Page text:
Infantilization has more disturbing manifestations than merely a deterioration in academic, and more broadly, intellectual, standards. On the one hand, liberalism insists on the sanctity of human life and individual freedom, owing to its (some would argue, purely formal) universal recognition of all human beings as “persons.” On the other hand, this has arguably enabled the development of a culture in which concrete recognition of the subjectivity of others (empathy) disappears entirely. One of the more bizarre aspects of recent cultural change in the west is the level of discreet violence and emotional violence which has come to be regarded as normal. While our formal recognition of each other as “persons, possessed of inherent dignity” is legally enshrined, we seem to have developed a collectively obsessional penchant for annihilating each other as “persons” in ways which, by their nature, are neither statistically measureable nor legally codifiable. Liberalism’s (excluding neo-liberalism) principal systemic strength may very well be that its modes of violence are simply not statistically measureable. The extent to which emotional violence and passive-aggression have become both normalized and simultaneously fetishized in western post-industrial societies is perhaps the most tangible manifestation of the “vast wars of the spirit” which Nietzsche envisaged. Nietzsche’s enduring point is that our conventional European conception of what it means to be “a person” is dying. With reference to Kolya’s remarks about being “under the kosh,” Ukrainians have never really known social justice, but maybe that is the main reason why there is more social glue here.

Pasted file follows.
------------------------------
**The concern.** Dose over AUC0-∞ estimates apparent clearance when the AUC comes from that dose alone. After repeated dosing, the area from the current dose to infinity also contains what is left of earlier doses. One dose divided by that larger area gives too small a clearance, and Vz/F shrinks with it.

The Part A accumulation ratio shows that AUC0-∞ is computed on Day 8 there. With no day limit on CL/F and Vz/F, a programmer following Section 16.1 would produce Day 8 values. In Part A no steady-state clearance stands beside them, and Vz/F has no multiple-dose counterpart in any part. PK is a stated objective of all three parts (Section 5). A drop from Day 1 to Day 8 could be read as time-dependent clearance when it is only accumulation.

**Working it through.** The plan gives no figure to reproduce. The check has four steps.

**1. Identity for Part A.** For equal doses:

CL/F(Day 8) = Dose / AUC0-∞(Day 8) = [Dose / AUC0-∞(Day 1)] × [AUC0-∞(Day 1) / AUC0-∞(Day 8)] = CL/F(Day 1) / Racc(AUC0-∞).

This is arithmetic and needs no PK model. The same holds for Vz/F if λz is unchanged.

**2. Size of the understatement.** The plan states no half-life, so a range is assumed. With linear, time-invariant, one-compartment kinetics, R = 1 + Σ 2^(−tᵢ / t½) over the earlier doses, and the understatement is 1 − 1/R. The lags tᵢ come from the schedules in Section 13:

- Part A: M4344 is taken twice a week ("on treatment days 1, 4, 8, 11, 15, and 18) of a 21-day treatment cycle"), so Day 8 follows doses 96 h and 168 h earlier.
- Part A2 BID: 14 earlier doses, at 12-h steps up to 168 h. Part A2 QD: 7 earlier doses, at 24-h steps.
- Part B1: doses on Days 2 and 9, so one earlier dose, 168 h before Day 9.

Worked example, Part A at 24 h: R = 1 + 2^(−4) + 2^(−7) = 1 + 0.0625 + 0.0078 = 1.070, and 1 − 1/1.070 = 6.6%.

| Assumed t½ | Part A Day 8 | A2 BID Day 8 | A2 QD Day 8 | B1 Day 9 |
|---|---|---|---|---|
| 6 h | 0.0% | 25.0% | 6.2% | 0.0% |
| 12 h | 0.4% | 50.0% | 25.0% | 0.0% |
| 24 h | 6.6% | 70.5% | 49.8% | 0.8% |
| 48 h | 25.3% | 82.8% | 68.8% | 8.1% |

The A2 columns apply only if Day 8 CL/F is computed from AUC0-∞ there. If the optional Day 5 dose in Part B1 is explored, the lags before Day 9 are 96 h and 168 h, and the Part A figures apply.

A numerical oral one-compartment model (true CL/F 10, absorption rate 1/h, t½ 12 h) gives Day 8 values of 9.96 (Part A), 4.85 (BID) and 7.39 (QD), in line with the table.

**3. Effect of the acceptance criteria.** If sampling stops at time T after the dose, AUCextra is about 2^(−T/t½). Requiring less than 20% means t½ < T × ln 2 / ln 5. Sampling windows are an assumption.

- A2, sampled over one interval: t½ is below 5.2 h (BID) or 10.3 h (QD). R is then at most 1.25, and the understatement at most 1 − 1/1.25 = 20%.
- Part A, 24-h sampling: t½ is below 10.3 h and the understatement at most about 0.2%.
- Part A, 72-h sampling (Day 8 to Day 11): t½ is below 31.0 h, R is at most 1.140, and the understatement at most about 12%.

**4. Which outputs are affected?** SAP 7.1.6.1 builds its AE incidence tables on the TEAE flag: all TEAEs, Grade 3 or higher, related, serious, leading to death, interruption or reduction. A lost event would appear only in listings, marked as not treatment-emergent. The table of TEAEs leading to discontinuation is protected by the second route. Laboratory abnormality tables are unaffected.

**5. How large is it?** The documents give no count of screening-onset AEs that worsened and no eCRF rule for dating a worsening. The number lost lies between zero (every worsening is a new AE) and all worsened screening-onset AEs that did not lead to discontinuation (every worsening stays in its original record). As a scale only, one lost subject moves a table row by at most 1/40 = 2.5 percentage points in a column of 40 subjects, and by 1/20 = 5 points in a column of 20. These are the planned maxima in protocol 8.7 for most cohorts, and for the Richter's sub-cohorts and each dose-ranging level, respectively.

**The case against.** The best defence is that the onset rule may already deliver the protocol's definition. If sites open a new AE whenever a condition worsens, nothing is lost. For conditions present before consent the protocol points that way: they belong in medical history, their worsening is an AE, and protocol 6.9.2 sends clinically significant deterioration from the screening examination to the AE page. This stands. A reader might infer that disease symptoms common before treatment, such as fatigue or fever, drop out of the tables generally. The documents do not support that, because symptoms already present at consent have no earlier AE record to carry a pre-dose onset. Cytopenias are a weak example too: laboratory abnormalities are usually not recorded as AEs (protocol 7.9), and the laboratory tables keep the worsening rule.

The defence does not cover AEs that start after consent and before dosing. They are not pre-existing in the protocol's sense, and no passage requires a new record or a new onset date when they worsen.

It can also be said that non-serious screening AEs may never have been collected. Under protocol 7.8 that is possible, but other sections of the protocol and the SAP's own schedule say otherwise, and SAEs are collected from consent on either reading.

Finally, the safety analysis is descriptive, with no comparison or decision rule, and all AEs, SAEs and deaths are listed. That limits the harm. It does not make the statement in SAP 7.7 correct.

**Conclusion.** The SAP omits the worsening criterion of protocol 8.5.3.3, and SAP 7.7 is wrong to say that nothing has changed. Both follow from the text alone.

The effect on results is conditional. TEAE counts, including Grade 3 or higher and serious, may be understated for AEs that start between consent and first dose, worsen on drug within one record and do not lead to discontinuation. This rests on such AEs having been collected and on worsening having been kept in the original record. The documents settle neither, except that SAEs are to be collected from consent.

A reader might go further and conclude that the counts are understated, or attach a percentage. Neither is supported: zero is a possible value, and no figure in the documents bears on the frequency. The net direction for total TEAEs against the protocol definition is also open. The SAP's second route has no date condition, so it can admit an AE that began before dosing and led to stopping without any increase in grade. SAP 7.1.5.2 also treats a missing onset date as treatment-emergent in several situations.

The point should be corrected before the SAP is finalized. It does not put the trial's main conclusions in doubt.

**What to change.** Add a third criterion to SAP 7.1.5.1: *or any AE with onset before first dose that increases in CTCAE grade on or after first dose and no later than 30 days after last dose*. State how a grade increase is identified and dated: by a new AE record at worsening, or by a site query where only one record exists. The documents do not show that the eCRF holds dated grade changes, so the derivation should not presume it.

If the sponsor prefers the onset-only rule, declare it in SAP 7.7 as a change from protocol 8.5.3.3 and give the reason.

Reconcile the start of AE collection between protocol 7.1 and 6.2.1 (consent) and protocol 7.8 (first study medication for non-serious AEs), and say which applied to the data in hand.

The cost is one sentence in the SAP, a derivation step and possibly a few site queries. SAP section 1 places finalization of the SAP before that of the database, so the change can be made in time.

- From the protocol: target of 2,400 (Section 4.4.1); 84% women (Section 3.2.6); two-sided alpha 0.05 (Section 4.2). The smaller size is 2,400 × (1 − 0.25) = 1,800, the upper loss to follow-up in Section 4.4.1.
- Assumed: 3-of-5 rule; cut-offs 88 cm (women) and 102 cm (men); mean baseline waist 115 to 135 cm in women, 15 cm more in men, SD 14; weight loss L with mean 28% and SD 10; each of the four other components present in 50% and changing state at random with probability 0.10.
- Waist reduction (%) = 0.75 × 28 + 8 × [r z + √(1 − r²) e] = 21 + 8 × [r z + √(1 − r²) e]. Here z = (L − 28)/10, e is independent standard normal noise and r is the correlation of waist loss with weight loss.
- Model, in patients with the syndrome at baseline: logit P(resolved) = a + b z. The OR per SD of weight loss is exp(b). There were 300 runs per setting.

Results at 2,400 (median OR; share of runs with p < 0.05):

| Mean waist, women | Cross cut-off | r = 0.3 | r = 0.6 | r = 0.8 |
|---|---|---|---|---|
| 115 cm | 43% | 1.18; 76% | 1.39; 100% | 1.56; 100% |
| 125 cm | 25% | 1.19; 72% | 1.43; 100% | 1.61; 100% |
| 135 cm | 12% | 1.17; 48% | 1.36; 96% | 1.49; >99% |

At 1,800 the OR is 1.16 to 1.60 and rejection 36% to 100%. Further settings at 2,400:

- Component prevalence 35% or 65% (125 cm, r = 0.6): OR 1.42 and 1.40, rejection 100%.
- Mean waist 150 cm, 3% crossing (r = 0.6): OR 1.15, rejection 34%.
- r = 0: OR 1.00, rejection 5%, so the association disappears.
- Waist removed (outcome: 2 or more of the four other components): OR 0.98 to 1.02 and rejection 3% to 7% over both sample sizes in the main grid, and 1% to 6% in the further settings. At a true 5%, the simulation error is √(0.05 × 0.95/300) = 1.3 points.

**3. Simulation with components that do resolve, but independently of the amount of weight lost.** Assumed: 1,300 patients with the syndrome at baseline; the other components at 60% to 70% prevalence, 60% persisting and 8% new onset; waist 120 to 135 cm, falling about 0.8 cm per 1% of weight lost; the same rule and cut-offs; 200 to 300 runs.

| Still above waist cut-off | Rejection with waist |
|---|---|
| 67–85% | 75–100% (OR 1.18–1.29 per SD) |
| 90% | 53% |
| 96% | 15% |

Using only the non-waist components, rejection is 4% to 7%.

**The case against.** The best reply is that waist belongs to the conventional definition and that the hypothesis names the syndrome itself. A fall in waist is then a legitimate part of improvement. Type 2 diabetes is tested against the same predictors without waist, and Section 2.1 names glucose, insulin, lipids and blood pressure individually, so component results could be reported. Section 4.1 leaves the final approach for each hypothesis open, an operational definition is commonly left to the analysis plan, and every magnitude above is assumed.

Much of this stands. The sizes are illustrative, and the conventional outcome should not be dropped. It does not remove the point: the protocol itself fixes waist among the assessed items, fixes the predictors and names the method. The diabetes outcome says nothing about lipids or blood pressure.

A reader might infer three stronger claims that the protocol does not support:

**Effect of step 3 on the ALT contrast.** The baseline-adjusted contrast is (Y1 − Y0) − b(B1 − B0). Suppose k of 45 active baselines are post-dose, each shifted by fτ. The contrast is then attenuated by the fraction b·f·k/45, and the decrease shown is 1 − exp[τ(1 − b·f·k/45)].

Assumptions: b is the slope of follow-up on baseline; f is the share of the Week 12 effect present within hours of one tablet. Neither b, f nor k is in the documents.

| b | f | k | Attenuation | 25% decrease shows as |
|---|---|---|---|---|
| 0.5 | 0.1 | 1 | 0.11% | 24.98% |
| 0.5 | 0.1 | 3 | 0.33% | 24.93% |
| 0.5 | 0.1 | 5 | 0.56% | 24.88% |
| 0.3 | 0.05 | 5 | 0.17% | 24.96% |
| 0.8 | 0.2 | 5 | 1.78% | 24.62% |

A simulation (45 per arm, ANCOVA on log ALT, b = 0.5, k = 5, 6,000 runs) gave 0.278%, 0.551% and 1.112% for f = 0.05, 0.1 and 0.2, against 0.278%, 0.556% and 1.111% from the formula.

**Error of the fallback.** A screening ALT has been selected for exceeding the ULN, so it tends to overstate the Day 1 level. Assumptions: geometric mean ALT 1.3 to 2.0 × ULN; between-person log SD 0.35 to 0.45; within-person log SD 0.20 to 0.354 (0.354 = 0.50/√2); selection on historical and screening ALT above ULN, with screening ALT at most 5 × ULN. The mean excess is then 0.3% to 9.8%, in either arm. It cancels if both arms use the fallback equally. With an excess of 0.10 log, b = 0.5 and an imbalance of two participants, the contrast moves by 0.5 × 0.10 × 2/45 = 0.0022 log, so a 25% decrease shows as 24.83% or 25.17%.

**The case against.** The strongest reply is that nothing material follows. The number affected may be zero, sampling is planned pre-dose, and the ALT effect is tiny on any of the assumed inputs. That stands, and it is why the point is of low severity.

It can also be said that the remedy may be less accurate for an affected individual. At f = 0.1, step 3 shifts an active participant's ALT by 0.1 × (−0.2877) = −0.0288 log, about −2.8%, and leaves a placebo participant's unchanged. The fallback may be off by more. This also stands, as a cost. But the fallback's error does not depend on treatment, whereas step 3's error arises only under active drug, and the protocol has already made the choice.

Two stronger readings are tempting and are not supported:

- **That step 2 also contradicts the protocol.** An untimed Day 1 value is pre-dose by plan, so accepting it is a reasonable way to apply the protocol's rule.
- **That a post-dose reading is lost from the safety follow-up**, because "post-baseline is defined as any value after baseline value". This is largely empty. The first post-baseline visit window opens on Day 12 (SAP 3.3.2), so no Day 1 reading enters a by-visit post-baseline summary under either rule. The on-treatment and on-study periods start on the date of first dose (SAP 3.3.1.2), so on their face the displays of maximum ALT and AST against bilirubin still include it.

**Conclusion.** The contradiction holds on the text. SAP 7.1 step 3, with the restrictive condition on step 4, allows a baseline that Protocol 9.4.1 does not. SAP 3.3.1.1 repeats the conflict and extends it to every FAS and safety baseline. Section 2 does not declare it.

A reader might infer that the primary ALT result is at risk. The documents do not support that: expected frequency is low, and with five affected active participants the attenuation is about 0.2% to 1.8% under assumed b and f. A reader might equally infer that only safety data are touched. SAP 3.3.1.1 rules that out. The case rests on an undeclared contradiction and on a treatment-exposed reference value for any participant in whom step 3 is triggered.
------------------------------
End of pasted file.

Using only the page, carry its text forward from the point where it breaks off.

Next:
A capacity for empathy is dependent on a certain level of reflexive self-awareness. In order to be able to identify the “Thou,” we must first be able to identify the “I.” In all pathologically narcissistic and sociopathic personality-types, atrophied ego-formation is a common factor. Self-positing is also implicitly essential if a person is to develop semi-reliable analytical skills – analysis is, by its very nature, a dialectical process involving continuous self-positing (and therefore self-negation) – in the act of analysis, I am required at each moment to distinguish between the perspective which I held a short time ago, the perspective which I hold at this moment, and the perspective which I might come to hold if the analysis continues – I am required to distinguish between “a subjective point of view” and “an (attemptedly) objective point of view” (which is never definitively realizable), to implicitly treat myself at every step of the process as one of the objects of enquiry. As Hegel (and before him, Hölderlin) had put it, the distinction between subject and object is in itself a judgemental distinction which is necessary for us to project onto our experience before consciousness may engage with an object at all.